Excerpt from:  “Writing, Literacy, and Liberal Arts,” ADE Bulletin No. 82 (Winter, 1985):  27-32.

What is our distinctive contribution? How does the tradition of teaching, a long and honorable one, describe the gifts it offers to society? My view is that right from the beginning of education in the West, right from the time of Socrates’ pestering of his fellow Athenians and Plato’s forming the first Academy, and ever since, most teachers have wanted to contribute to their students’ abilities to be better thinkers and better doers, to help them think more clearly and behave more responsibly both as private individuals and public citizens.

The teaching of skills and process is not necessarily incompatible with our intellectual and ethical ambitions, but technique without intellectual content is blind: it does not lead our students into thinking substantively about the world around them, or inspire them to look for solutions to its problems, or help them evaluate its workings—and I think that such goals should be the ultimate goals of all courses in the humanities, including writing courses. Teaching technical skills alone is like teaching cooking students to read a recipe but not giving them any ingredients. Teaching a process without the kind of intellectual content that pulls students into confrontation with the world will spur neither us nor them to criticize things as they are or to dream new versions of how things might be.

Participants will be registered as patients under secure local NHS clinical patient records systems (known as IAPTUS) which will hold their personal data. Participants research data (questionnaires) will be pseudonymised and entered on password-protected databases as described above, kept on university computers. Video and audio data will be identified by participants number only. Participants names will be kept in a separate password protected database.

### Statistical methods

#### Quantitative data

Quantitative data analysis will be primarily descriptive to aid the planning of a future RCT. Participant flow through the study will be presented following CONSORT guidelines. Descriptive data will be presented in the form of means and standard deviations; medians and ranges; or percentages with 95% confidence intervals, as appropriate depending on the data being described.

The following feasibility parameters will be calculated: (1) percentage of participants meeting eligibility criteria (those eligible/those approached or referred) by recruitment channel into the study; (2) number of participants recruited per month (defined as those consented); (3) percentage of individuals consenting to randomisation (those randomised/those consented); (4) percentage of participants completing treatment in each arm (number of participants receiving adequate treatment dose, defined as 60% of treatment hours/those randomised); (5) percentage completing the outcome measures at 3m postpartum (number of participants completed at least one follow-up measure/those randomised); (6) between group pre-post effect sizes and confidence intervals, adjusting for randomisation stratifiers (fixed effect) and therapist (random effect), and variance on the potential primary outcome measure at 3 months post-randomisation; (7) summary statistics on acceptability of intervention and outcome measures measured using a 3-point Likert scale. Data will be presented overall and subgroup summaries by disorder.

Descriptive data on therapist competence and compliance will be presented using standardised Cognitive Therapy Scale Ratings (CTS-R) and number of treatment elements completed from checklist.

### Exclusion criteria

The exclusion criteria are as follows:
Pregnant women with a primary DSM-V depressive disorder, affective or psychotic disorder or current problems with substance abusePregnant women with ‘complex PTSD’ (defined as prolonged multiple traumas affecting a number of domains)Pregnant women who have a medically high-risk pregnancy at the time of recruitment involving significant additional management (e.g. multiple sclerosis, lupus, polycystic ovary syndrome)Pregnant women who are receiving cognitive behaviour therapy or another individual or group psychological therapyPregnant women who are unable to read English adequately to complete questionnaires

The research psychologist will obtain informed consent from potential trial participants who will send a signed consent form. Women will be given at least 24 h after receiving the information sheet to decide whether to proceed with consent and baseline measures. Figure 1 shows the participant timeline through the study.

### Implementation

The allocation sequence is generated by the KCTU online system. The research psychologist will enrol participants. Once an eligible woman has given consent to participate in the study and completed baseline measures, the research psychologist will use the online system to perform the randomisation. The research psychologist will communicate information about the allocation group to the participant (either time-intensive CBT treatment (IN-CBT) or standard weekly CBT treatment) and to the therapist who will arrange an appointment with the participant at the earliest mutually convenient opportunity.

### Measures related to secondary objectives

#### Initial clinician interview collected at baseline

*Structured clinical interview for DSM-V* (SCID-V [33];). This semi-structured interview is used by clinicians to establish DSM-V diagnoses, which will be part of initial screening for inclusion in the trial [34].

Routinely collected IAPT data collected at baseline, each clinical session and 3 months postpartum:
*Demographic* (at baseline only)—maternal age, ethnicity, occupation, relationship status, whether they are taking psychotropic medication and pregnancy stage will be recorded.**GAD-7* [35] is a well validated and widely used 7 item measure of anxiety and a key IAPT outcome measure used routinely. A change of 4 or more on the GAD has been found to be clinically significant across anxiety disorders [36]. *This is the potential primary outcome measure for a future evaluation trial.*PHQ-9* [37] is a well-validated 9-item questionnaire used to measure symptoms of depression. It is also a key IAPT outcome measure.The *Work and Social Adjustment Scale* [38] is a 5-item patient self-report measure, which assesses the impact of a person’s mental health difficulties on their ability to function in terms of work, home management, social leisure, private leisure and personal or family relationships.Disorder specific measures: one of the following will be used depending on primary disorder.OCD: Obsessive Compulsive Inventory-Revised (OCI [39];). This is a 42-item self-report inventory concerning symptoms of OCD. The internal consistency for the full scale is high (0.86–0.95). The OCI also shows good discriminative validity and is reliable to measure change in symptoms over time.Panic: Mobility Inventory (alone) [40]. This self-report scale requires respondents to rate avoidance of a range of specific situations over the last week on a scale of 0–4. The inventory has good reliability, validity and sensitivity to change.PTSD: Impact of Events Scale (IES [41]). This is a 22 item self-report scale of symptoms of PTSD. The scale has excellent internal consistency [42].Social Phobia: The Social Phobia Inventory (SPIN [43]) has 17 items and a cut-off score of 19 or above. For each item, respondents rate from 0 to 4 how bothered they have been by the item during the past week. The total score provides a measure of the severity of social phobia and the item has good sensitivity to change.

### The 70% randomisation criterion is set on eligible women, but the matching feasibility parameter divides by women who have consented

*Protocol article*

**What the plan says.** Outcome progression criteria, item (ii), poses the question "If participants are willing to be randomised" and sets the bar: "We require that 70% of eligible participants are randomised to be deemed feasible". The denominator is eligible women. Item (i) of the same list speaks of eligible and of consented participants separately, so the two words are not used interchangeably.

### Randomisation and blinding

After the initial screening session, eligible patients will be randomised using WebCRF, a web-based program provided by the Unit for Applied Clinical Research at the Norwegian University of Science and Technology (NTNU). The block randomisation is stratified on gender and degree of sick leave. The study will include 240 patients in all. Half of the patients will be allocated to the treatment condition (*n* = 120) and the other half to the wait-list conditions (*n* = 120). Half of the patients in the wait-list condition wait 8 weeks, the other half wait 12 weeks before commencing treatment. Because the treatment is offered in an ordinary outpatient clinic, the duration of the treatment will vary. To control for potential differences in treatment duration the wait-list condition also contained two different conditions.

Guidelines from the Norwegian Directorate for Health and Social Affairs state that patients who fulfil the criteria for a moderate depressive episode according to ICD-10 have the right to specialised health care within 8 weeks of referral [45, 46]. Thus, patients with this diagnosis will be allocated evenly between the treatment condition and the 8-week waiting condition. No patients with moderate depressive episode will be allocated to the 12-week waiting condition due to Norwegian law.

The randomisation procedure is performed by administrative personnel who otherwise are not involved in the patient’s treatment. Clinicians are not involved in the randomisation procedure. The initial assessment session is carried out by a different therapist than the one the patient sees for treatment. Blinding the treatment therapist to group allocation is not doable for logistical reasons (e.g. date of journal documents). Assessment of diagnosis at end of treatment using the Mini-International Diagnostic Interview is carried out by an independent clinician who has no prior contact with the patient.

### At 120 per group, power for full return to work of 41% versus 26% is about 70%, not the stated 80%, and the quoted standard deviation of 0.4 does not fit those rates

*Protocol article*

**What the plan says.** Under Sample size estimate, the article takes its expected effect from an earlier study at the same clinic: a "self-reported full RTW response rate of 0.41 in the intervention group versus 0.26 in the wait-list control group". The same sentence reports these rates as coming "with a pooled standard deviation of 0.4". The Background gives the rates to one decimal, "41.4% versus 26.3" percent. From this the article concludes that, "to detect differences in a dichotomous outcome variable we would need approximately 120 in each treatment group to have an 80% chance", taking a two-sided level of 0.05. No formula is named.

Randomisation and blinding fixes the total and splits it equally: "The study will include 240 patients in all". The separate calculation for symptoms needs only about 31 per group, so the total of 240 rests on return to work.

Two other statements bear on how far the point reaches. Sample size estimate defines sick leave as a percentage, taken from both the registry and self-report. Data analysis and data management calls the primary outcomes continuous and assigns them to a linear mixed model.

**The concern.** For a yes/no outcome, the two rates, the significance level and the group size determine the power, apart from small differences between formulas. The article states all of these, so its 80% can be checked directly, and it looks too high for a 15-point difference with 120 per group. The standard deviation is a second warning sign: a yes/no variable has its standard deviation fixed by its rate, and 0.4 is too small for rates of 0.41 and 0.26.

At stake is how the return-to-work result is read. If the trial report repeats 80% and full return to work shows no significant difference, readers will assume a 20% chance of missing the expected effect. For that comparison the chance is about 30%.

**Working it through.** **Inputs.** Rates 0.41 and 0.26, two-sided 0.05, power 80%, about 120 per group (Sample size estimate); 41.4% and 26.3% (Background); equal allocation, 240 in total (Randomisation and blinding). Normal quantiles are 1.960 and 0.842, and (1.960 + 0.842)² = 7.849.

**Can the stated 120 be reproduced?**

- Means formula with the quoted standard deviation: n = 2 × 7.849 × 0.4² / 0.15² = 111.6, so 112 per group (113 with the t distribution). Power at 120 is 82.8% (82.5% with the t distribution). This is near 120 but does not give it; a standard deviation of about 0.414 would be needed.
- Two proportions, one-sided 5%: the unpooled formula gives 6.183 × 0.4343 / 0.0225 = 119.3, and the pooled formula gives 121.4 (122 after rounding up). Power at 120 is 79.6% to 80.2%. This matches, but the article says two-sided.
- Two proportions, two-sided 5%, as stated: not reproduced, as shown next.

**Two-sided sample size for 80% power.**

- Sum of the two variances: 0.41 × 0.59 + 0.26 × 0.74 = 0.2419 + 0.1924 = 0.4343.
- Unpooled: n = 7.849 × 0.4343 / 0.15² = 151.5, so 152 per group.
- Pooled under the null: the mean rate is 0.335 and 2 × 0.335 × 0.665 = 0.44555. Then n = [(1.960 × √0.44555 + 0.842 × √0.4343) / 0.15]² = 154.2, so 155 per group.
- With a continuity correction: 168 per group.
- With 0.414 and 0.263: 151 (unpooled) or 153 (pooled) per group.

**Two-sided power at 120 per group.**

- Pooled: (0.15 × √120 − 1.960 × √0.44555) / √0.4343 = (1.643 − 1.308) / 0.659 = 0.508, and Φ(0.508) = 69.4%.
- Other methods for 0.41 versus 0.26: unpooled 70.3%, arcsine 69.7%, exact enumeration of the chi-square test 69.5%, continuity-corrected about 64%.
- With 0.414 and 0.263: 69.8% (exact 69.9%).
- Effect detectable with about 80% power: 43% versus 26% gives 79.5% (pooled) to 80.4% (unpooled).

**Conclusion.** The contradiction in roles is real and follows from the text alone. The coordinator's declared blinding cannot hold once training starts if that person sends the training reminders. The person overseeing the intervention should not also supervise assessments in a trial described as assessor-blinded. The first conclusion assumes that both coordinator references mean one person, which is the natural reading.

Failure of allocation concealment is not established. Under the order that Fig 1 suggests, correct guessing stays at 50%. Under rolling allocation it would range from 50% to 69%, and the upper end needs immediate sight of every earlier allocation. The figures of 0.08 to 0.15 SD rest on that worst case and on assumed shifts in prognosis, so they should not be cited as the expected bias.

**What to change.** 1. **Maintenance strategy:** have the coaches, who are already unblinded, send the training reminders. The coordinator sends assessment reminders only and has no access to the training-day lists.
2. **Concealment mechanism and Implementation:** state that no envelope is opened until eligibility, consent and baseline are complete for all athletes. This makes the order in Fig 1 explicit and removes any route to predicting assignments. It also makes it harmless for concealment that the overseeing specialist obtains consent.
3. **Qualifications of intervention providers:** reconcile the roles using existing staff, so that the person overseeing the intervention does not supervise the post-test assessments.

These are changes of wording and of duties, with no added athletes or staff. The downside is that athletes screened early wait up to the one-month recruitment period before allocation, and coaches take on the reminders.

The question, then, is how to capitalize on all the valuable research that has been done on the teaching of writing without, first, limiting our importance to trivial claims about practicality and, second, without divorcing our research from humanist aims. If we teach writing so that it offers no help to students in their likely roles as mates and parents and in their certain role as citizens, then we probably cannot justify taking up as much space in the curriculum as we claim to need. Surely one way to achieve complementarity between our roles as researchers and teachers is to remind ourselves of what is distinctive about the humanities. Simply put, scholar-teachers in the humanities devote themselves to cultivating their own and their students’ humanity—those powers of imagination, rationality, criticism, and expression that are unique to human beings. Teaching writing from this point of view lifts it above mere skills and process and makes of it a liberal art. It is worth recalling that medieval and Renaissance educators placed the “liberal arts” in opposition to what they sometimes called the  “service sciences.” The liberal arts were those arts befitting freemen who not only lived on their own resources but who had civic and political responsibilities, while the servile sciences were those serving skills, or technical practices, that serfs, artisans, or laborers performed at someone else’s direction. To teach writing as a liberal art is to teach it as an activity befitting men and women who not only think their own thoughts and direct their own behavior but who also help conduct the business of public and civic life. As a liberal art, then, writing has both intrinsic and social values, values that are hidden when it is approached in narrowly practical terms. Writing has intrinsic value because it teaches the mind of the writer to know itself, because it makes the mind more alert, clear, vigorous, and alive than almost any other activity. It has social value because a democracy cannot function and justice cannot be pursued if the citizenry are illiterate.